And why shouldn’t we love them? Not only are they sturdy and virtually maintenance-free, but each stone tells a story that is uniquely independent of humankind. That stone making up your cabinet knob was formed in the hot belly of our planet, hardened to a crust on its exterior and then one day miraculously plucked up by a passing human and turned into a part of your daily life.
If you’re going to paint or re-stain your cabinets now would be a good time to do that. I’m a painted wood kind of gal, so these cabinets got painted, plus it’s a lot quicker and easier to paint them than to sand and re-stain. After the doors and frames have been painted it’s time to install the hinges and the glass. Since my upper, upper cabinets will rarely get used I secured the glass with silicone, if your glass cabinets will get daily use then you might want to use silicone and glazing points. I also put removable frosted film on my glass because after we added puck lights to the upper, uppers I realized how ugly the inside of the cabinets looked.
By adding hardware you like, you’re literally installing your style into the room — and this will make any accessories you want to add in feel like a part of the kitchen’s design, and not out of place. Of course, not every cabinet + hardware combo is going to work, but see how far you can take it when it comes to choosing hardware outside the traditional style of the cabinets.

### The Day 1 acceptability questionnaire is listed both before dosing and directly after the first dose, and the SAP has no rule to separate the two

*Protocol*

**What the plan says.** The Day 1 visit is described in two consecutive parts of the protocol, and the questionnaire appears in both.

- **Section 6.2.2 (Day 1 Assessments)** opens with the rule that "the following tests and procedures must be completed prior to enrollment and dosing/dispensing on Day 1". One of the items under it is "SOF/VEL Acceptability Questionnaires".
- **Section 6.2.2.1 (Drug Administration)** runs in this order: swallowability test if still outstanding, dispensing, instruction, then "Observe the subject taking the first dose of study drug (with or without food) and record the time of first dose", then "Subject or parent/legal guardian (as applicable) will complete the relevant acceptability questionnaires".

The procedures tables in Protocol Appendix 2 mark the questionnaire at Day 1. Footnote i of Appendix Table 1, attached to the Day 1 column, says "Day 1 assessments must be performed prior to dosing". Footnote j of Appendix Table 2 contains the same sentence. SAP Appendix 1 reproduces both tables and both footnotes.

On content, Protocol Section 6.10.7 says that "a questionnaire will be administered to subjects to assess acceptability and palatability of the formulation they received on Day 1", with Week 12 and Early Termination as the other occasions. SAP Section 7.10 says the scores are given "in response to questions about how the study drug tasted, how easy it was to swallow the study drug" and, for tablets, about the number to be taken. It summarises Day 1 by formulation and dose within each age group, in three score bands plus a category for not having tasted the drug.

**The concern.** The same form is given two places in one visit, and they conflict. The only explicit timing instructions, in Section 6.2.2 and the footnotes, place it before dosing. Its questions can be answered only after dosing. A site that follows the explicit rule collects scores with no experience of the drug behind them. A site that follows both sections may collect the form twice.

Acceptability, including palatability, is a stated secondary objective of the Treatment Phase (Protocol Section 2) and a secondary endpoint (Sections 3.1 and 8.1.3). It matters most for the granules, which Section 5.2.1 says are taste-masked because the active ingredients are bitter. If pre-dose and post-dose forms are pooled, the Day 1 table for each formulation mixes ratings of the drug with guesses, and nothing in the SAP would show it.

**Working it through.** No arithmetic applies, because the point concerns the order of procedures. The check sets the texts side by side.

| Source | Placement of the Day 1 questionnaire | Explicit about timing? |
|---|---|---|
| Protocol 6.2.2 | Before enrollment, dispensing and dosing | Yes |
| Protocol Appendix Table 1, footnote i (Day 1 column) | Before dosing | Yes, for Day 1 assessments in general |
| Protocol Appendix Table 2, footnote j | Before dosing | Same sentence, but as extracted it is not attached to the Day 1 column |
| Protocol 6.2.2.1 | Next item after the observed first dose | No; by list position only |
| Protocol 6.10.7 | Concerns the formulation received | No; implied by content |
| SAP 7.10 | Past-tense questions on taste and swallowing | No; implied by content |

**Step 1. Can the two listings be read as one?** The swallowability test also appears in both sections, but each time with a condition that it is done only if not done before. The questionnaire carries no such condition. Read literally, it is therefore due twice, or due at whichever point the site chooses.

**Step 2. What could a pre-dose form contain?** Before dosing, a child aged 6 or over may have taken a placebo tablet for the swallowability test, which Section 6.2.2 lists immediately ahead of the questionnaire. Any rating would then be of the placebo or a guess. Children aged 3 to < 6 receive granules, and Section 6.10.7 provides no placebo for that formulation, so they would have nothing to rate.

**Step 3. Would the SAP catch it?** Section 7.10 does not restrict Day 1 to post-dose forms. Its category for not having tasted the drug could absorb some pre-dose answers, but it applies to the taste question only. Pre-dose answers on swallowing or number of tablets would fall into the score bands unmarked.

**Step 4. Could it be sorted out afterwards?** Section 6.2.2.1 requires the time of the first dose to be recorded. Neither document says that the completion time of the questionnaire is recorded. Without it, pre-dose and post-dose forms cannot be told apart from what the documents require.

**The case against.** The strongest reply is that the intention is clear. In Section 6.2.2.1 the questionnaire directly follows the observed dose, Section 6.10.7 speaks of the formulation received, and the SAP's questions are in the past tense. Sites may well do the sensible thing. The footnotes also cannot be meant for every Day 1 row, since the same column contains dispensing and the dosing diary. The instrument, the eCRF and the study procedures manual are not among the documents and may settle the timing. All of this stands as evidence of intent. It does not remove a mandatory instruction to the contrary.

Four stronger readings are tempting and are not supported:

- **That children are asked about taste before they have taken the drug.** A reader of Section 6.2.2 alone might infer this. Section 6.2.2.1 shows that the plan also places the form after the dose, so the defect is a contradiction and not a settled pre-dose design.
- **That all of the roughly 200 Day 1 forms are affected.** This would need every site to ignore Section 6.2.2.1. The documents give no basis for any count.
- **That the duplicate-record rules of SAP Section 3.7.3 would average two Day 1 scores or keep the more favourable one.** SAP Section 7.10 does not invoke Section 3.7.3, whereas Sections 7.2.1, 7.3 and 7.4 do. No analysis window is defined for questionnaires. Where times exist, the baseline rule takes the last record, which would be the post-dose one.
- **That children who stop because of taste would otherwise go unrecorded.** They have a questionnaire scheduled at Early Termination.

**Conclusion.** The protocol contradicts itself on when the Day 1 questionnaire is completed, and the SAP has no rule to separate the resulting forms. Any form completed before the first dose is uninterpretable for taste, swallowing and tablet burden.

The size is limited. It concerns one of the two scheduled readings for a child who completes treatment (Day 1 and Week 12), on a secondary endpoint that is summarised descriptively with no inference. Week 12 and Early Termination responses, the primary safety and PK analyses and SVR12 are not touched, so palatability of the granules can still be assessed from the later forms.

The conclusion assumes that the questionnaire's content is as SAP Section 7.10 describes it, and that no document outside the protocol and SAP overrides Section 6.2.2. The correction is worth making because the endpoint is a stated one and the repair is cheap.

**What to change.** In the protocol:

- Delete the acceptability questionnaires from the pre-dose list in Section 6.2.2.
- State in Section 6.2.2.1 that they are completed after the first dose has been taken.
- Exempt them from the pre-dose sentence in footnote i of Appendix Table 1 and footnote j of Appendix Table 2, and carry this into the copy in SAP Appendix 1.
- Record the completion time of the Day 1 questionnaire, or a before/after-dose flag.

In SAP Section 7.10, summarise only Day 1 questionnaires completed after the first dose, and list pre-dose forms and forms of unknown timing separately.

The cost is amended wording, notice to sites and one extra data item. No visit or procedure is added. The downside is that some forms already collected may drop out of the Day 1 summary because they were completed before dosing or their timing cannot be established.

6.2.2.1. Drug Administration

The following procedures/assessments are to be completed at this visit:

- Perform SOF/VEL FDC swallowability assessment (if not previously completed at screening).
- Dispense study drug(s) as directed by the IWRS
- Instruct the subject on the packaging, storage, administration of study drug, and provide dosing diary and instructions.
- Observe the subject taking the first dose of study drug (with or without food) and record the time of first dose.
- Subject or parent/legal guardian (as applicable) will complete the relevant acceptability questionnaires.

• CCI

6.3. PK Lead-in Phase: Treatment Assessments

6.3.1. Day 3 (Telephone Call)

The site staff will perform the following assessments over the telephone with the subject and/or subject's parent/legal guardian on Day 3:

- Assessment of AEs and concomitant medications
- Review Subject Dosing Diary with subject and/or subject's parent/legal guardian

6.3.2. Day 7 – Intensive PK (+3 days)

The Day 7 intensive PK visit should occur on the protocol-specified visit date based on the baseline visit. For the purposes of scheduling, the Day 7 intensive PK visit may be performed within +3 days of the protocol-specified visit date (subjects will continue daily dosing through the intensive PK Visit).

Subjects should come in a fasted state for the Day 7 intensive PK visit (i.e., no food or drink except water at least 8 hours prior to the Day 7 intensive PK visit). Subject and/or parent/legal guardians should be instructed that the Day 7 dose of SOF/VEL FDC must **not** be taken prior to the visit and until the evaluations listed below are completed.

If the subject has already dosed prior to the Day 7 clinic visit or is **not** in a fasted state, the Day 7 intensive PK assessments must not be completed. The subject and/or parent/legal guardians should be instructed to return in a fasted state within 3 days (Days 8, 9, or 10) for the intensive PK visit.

Another type of door hardware for opening cabinets are pulls or handles, which are attached to cabinet door fronts with two or more screws. You may have had experiences where you were trying to swap out old cabinet pulls for new ones, say, for example modern glass cabinet hardware, only to realize that the pulls had two screws that were a different distance apart from the new ones that you purchased. Don’t worry—you’re not alone! This happens often because the distance between two screws varies depending on pull type, manufacturer, and other factors.